my mom and dad just bought a 40" lcd for their bedroom ... financed it for a year ... at 0% interest. They COULD pay cash, but why?

The better question is why not pay cash if you have it? I'm sure your parents will be fine and can handle this but this is the attitude that has created the latest credit "crisis". People have built up massive credit card debt based on the attitude of "why pay now?" You're going to have to pay for it sometime. Why not pay now and then eliminate the risk of something happening and the interest kicking in.

gonelong
07-30-2008, 01:33 PM
The better question is why not pay cash if you have it?

Because if you put credit to work for you instead of letting in take advantage of you, it can be a great tool. Take this example. A $2K TV I can pay off today, or pay in 12 months. Interest free loan? Sign me up! Take that $2K and put it in a 12 month CD a 4%. That nets you $80 (less taxes).


I'm sure your parents will be fine and can handle this but this is the attitude that has created the latest credit "crisis". People have built up massive credit card debt based on the attitude of "why pay now?" You're going to have to pay for it sometime. Why not pay now and then eliminate the risk of something happening and the interest kicking in.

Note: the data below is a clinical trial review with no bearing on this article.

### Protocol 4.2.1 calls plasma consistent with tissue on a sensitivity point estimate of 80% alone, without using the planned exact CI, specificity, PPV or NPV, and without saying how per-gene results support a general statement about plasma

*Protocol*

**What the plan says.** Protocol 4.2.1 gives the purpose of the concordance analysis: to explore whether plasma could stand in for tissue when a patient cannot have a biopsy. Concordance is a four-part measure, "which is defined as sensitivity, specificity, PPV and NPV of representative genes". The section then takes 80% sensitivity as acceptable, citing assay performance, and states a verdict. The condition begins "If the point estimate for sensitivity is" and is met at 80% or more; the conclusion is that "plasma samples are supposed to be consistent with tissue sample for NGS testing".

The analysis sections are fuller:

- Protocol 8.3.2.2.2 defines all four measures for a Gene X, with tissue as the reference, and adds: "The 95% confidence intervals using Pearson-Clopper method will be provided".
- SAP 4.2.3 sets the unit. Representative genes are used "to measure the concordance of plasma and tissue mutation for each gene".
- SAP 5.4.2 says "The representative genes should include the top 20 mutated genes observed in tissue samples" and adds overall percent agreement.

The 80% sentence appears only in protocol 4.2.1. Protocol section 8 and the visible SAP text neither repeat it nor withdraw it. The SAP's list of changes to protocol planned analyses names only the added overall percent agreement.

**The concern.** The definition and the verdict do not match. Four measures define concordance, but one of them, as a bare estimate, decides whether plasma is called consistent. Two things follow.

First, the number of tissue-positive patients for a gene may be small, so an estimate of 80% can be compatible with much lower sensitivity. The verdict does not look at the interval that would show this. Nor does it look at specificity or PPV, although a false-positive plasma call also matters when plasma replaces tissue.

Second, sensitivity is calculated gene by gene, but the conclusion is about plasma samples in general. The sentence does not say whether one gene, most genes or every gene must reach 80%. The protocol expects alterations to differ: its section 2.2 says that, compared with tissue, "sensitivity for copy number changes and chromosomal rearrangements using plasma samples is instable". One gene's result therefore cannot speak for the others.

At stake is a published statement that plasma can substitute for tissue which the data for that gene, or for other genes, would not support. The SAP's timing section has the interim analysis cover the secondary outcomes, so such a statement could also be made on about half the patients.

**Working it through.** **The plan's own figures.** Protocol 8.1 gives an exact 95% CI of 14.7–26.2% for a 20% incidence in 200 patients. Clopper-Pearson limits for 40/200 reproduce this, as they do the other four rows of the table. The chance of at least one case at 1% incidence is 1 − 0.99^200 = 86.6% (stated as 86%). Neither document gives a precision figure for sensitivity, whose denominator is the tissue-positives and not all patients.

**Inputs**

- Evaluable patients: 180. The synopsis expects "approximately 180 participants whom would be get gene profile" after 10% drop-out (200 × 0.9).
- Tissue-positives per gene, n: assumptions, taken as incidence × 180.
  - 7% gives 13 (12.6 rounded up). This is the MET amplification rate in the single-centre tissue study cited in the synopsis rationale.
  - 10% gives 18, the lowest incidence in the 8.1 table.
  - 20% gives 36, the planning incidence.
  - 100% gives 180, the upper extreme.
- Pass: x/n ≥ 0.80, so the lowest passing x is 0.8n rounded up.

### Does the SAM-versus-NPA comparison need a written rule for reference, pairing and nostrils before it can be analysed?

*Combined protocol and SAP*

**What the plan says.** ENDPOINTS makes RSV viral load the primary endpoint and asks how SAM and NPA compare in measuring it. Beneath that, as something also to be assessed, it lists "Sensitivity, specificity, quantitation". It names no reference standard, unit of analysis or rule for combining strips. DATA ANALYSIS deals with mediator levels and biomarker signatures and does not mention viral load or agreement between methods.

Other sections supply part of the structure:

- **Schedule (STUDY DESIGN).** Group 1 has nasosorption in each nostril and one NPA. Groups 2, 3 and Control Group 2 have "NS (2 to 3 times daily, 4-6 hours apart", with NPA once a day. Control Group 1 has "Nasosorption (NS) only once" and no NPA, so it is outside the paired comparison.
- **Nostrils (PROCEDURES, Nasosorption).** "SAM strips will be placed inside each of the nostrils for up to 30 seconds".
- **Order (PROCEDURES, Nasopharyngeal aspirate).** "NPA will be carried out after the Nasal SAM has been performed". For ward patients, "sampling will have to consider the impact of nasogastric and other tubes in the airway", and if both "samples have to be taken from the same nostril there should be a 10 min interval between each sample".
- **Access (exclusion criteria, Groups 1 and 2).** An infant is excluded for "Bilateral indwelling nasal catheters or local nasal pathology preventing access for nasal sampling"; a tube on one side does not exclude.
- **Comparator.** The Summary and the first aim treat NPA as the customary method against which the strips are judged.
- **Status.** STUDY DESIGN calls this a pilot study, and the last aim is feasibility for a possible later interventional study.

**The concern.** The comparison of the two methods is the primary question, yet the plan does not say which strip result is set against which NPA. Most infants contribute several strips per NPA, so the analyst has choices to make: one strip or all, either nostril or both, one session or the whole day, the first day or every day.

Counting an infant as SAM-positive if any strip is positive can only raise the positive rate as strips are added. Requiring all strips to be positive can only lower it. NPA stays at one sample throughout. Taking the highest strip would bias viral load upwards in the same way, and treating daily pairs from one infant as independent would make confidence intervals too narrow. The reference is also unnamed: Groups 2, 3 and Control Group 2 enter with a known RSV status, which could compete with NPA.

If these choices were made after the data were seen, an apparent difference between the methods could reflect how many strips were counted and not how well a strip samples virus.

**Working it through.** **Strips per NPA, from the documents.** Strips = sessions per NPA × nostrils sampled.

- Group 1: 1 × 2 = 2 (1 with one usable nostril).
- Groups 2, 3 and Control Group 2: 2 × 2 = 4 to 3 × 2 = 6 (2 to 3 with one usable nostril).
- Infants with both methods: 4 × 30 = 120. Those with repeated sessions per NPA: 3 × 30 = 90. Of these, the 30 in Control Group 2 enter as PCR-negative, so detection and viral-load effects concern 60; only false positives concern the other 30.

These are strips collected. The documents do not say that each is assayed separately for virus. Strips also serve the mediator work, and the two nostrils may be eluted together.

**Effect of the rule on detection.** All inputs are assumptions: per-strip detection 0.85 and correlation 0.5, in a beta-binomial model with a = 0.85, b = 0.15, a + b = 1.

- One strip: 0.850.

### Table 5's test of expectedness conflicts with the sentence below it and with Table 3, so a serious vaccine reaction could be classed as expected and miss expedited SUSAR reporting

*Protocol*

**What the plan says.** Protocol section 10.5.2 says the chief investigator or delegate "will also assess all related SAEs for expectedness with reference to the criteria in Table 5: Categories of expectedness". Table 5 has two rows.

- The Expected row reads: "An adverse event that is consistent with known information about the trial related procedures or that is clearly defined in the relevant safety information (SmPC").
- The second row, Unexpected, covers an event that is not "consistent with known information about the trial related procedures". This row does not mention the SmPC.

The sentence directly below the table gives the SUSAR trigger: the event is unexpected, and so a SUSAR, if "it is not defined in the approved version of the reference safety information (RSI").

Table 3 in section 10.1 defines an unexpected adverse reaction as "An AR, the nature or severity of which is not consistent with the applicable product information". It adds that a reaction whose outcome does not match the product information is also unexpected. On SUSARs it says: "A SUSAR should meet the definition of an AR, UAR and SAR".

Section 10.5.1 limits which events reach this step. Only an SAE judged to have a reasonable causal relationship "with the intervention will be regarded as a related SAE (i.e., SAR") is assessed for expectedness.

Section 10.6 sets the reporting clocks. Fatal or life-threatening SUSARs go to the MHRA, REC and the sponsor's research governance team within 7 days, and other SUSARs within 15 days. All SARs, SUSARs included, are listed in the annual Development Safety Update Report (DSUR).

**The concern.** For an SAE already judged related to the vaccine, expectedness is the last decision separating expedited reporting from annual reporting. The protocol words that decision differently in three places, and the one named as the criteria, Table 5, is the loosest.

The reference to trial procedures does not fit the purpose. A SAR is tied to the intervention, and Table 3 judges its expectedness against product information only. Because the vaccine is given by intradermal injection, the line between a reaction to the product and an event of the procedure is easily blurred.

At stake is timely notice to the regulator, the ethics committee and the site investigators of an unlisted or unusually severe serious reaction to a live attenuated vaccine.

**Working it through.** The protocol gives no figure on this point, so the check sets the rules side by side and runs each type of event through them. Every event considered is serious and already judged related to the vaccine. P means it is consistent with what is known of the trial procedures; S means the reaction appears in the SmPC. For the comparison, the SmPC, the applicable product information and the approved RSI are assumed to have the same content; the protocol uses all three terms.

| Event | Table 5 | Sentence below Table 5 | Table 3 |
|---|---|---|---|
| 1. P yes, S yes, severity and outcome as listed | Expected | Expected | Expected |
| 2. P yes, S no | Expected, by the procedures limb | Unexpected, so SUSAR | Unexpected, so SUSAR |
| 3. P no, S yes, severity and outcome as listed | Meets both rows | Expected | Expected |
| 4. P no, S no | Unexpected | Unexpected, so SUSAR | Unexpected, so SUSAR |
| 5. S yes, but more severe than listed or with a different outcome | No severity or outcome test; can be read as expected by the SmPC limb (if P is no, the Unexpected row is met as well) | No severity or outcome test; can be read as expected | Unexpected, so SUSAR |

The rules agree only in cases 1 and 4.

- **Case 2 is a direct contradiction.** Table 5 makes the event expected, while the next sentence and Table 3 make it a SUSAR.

Lots of people get in trouble with credit, but I know more than a handful that use it very smartly and benefit greatly.

GL

Dom Heffner
07-30-2008, 01:53 PM
What would you rather have if the worst happens and you lose your job? A little money in the bank, or a nice TV to watch American Idol?


If the economy tanks, he loses his job, and he's out on the street, the $1200 he would have saved by listening to you would have lasted him a month if that. It's not like all of these things are going to happen and the television is going to be the single reason he's in trouble.

Breathe easy. If you want the television, go for it.

There's nothing wrong with the all the advice- it's all very sound, but seriously, if buying a TV is what sends you into financial misery, you weren't in good standing to begin with.